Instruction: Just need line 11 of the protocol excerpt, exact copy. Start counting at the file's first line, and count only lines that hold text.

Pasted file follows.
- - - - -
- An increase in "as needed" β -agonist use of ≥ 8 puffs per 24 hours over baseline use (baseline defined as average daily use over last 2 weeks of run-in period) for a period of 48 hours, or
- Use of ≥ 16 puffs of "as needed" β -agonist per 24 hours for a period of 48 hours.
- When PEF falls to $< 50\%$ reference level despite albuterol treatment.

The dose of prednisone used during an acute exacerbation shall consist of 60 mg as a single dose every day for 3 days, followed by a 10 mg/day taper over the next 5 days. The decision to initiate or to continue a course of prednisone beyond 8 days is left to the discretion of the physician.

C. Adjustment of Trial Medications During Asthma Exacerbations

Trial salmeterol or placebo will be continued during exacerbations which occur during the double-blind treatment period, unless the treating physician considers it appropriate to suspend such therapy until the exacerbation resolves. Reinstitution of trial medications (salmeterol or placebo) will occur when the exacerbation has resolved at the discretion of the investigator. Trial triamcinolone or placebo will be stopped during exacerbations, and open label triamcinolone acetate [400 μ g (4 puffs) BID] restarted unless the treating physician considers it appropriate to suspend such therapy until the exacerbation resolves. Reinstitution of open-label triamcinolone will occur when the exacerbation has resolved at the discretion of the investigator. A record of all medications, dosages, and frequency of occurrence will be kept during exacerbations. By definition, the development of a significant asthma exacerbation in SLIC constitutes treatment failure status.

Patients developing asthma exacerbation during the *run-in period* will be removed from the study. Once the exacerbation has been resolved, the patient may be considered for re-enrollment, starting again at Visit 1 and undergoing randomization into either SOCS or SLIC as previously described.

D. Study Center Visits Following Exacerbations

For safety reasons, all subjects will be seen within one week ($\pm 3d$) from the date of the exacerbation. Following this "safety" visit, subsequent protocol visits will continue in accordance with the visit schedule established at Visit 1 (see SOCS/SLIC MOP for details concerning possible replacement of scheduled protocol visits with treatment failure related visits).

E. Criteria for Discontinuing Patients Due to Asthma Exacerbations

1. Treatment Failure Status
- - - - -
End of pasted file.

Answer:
1. Treatment Failure Status